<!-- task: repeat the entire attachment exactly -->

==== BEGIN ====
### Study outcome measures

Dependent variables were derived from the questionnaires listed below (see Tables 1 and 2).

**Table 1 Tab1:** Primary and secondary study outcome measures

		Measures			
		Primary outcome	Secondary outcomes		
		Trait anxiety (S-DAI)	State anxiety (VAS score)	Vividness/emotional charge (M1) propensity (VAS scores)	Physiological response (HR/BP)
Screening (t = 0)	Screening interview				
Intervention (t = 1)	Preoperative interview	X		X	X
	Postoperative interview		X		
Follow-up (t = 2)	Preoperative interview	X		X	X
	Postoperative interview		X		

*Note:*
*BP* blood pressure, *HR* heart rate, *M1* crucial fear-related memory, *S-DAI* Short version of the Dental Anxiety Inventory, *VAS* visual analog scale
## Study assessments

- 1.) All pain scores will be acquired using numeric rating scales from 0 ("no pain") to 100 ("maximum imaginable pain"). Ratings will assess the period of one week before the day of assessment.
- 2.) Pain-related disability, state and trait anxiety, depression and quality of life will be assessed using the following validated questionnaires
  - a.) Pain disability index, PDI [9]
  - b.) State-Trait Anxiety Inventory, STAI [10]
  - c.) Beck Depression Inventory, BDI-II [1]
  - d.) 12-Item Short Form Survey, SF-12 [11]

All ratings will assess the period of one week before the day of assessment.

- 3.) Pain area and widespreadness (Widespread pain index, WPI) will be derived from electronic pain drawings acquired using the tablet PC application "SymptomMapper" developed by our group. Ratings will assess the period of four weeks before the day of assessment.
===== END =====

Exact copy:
### Study outcome measures

Dependent variables were derived from the questionnaires listed below (see Tables 1 and 2).

**Table 1 Tab1:** Primary and secondary study outcome measures

		Measures			
		Primary outcome	Secondary outcomes		
		Trait anxiety (S-DAI)	State anxiety (VAS score)	Vividness/emotional charge (M1) propensity (VAS scores)	Physiological response (HR/BP)
Screening (t = 0)	Screening interview				
Intervention (t = 1)	Preoperative interview	X		X	X
	Postoperative interview		X		
Follow-up (t = 2)	Preoperative interview	X		X	X
	Postoperative interview		X		

*Note:*
*BP* blood pressure, *HR* heart rate, *M1* crucial fear-related memory, *S-DAI* Short version of the Dental Anxiety Inventory, *VAS* visual analog scale
## Study assessments

- 1.) All pain scores will be acquired using numeric rating scales from 0 ("no pain") to 100 ("maximum imaginable pain"). Ratings will assess the period of one week before the day of assessment.
- 2.) Pain-related disability, state and trait anxiety, depression and quality of life will be assessed using the following validated questionnaires
  - a.) Pain disability index, PDI [9]
  - b.) State-Trait Anxiety Inventory, STAI [10]
  - c.) Beck Depression Inventory, BDI-II [1]
  - d.) 12-Item Short Form Survey, SF-12 [11]

All ratings will assess the period of one week before the day of assessment.

- 3.) Pain area and widespreadness (Widespread pain index, WPI) will be derived from electronic pain drawings acquired using the tablet PC application "SymptomMapper" developed by our group. Ratings will assess the period of four weeks before the day of assessment.